The lure of great talent is so attractive to organizations that it overshadows the expense of higher taxes. But why now? Why are we suddenly seeing all these companies willing to spend more money to move?
The days of easy growth are over. Just take a look around: China is slowing down. Oil prices are falling, so the whole notion of getting rich off of a commodity doesn't really exist anymore. And the cost of capital is increasing, which means that we'll soon see interest rates go up dramatically. We can no longer just make profits by selling to a new region or by betting on natural resources or depending on cheap money. Innovation is now required. It's officially the only game in town.
Innovation assets are intangible. They walk in and out the door every day with the workforce. Talent can be located anywhere. Indeed, you'll find some of the highest-educated cities and college towns in unexpected, out-of-the-way places with extreme climates and otherwise less-than-favorable living conditions.
So how can you build up your innovation assets? Here are three strategies for bringing the best and the brightest to your front door.
Focus on education. Compulsory higher education and continuing education are crucial for building a promising talent pool. This requires increased spending: you get what you pay for. We also need to develop alternative intellectual pathways: apprenticeship, service, accreditation, and certifications. Seek out and promote hands-on experience, specialized skills, and relevant life histories to enrich and enlarge your talent. Expand the very medium by which education is transmitted. Make use of multimedia like the Khan Academy, Big Think, and TED Talks. Delivering knowledge this way greatly reduces the cost of education.
Create opportunities and incentives that attract top talent. We need to embrace both democracy and meritocracy. In the Pixar film, Ratatouille, Remy the Rat's favorite quotation encapsulates this idea: "Anyone can cook." It's not until the end of the movie that Remy comes to understand the meaning of these three wonderful words: talent can come from anywhere, but it doesn't mean that everyone is equally talented. Democracy means that everyone is given the chance and meritocracy means that, when given that chance, a few will be significantly better than all the others. Pay attention to who has talent. The other thing that will help us discover talent is putting an end to the culture wars. Talent centers are often held in contempt by the rest of the region, where leaders often enact laws simply to stifle differences, driven by xenophobia, misogyny, homophobia, and racism. Thus, the areas in the immediate vicinity of these talent centers come to resent the inclusivity of these intellectual and cultural hotspots. So we must launch initiatives that will bring regions together rather than pit them against each other.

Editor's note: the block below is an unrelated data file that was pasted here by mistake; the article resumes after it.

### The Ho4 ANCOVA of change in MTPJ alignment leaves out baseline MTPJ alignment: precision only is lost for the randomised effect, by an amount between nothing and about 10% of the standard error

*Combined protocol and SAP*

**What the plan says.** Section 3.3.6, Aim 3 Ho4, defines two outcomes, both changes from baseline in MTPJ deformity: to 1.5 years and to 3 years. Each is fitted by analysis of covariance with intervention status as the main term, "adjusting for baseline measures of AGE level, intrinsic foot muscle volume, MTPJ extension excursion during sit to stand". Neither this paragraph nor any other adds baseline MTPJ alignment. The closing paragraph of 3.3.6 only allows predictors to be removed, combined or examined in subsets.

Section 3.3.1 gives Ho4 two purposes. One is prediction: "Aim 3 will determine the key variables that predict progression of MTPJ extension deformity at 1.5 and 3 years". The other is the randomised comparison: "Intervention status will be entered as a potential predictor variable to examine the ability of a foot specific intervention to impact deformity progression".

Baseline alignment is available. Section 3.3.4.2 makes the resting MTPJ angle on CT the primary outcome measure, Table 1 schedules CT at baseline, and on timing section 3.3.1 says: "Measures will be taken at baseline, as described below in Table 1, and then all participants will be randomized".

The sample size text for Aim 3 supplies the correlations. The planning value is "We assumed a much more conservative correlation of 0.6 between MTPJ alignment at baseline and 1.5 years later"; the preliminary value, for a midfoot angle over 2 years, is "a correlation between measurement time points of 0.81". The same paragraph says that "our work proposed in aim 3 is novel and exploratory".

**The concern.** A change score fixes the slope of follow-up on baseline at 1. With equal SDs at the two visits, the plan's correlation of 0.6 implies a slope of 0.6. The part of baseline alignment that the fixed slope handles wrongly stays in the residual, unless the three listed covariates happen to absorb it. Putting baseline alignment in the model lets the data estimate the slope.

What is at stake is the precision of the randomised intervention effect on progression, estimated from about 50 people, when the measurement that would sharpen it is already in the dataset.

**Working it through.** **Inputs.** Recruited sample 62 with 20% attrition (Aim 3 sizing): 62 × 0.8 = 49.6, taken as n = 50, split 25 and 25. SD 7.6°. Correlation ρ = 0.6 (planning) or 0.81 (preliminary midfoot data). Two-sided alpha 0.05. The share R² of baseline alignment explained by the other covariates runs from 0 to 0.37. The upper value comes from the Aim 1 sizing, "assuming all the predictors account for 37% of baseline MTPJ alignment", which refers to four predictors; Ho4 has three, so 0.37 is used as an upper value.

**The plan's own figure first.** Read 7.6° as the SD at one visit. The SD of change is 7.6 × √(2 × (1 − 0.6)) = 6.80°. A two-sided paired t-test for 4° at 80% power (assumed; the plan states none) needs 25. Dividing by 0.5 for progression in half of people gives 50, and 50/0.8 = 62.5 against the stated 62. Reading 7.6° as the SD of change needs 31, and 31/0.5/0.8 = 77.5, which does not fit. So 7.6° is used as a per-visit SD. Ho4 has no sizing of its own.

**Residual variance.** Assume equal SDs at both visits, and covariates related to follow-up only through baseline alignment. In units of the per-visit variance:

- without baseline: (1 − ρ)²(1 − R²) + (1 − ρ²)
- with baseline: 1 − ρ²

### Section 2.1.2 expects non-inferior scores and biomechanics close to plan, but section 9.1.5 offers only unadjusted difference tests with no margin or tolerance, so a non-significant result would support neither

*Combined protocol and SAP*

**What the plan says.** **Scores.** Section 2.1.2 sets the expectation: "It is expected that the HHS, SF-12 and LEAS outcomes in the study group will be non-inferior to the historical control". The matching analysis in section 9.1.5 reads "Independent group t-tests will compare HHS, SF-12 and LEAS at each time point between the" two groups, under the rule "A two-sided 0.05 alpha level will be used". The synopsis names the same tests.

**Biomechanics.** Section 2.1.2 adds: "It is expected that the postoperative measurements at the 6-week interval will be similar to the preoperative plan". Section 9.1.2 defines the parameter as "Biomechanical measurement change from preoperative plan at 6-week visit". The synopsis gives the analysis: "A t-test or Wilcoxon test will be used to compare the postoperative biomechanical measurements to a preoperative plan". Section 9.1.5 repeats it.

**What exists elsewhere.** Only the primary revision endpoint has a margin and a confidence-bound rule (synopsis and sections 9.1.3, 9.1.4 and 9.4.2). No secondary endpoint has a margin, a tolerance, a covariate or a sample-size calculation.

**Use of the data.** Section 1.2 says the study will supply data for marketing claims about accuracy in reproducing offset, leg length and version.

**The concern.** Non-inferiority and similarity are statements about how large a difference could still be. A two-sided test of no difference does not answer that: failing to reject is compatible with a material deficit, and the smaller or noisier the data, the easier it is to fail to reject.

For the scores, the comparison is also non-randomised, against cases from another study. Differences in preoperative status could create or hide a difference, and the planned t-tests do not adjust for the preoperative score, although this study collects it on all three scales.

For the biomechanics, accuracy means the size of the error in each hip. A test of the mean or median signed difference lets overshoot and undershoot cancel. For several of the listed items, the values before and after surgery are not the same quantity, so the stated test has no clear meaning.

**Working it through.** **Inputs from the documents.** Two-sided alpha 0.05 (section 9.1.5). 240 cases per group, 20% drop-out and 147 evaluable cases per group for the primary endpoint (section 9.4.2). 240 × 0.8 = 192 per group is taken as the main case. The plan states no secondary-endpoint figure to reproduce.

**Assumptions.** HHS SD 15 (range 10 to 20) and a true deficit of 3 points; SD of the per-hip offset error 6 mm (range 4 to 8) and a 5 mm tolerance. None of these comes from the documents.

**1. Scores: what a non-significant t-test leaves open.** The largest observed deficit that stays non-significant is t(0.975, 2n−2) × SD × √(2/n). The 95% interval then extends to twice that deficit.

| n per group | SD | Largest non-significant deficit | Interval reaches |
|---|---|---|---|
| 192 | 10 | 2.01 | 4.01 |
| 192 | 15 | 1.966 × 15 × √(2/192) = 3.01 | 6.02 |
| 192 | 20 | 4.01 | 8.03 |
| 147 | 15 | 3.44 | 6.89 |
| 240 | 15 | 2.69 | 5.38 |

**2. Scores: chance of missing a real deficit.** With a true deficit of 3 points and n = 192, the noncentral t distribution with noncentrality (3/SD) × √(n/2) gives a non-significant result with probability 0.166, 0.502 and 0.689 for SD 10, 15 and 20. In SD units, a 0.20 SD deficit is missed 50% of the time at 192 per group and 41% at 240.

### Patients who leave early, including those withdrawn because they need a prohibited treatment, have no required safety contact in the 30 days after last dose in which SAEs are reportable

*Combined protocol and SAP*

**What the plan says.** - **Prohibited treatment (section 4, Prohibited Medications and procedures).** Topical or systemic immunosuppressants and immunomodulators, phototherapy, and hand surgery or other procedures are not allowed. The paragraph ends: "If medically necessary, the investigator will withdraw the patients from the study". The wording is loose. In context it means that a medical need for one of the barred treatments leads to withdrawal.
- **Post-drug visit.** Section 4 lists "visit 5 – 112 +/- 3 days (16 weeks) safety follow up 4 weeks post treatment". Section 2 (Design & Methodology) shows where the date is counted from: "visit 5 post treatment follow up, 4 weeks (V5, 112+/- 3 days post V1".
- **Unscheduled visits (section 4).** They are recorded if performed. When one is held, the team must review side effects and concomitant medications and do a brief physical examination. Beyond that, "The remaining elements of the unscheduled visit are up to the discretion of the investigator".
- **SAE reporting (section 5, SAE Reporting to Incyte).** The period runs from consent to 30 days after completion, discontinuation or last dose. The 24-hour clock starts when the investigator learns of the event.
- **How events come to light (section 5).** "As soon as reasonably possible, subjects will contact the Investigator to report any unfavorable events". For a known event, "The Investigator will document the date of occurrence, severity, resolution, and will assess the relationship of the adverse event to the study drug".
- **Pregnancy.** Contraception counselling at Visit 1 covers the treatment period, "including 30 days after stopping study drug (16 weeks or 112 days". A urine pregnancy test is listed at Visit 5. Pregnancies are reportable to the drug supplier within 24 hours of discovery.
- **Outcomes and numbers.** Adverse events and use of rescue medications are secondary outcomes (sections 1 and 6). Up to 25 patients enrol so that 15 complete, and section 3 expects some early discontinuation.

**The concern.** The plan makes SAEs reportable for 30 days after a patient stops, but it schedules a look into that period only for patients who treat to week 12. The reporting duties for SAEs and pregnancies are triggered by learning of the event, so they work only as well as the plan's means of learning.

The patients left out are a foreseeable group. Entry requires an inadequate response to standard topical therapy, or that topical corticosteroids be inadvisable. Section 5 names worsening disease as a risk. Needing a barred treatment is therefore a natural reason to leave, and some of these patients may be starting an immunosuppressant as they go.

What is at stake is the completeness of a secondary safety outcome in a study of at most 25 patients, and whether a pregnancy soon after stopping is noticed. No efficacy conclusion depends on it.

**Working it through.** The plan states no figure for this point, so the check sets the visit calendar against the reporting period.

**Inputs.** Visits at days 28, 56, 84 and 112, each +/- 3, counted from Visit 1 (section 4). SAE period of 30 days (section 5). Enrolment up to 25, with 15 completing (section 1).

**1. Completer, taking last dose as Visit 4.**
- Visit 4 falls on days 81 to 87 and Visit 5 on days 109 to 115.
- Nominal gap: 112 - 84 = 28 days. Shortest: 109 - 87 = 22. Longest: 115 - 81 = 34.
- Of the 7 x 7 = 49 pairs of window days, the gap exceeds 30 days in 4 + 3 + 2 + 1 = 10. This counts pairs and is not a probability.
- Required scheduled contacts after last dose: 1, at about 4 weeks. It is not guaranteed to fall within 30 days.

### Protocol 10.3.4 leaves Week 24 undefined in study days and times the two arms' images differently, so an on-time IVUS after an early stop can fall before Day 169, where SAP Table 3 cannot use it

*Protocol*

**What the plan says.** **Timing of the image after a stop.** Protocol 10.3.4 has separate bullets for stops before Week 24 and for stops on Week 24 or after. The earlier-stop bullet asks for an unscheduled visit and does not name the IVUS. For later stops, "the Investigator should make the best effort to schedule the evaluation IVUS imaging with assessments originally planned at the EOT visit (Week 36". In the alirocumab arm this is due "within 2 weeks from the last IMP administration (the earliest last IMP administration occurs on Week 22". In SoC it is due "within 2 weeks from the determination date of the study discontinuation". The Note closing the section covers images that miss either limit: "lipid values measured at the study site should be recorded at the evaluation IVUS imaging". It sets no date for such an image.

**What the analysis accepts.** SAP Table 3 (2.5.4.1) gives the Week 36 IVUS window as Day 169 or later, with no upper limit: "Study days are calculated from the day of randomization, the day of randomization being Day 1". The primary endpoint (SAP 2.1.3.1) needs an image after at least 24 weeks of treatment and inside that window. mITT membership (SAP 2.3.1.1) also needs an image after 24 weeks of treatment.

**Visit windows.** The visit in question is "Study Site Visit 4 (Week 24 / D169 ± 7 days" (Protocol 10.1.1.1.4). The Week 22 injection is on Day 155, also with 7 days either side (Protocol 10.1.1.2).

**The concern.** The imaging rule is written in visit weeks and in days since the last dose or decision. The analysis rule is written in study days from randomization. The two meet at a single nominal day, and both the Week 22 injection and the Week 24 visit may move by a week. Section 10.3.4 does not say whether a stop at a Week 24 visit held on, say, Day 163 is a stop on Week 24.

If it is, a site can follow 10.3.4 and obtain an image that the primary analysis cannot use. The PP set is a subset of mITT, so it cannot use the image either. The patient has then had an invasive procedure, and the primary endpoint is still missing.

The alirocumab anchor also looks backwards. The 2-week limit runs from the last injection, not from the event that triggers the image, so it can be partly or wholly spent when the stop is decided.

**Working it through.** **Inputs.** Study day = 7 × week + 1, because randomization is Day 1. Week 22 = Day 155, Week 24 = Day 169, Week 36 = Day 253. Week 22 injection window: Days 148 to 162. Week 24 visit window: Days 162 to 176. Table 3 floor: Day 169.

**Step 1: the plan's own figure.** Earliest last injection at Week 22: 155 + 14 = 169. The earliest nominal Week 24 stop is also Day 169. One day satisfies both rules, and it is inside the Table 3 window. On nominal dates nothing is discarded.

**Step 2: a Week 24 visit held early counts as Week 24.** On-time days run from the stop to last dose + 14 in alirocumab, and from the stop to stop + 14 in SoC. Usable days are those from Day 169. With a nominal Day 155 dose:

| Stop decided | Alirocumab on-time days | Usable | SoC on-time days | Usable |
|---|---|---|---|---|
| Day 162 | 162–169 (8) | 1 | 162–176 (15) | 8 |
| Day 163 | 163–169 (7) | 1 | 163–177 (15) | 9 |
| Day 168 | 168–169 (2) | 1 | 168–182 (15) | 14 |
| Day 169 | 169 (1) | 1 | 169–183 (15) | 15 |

Take the long view. Areas that draw top talent were established a long time ago and viewed as investments in the future. Puritans founded Harvard almost 400 years ago because they believed that, in order to be saved, you needed to read the Bible, and so it was crucial that people learned how to read. Whether it's the University of Michigan, started in the pioneer days, or the Research Triangle formed in the 1950s, or Silicon Valley in the 1960s, the creation of talent centers requires deep foresight and the culture and capability to pull off something special. Three words come to mind here: pay it forward.
Most of us want to pay less taxes, see our investments create huge returns in the very near future, and only live with people who appreciate our work. But attracting top talent to make innovation happen isn't about what we like--it's about what we need, stupid.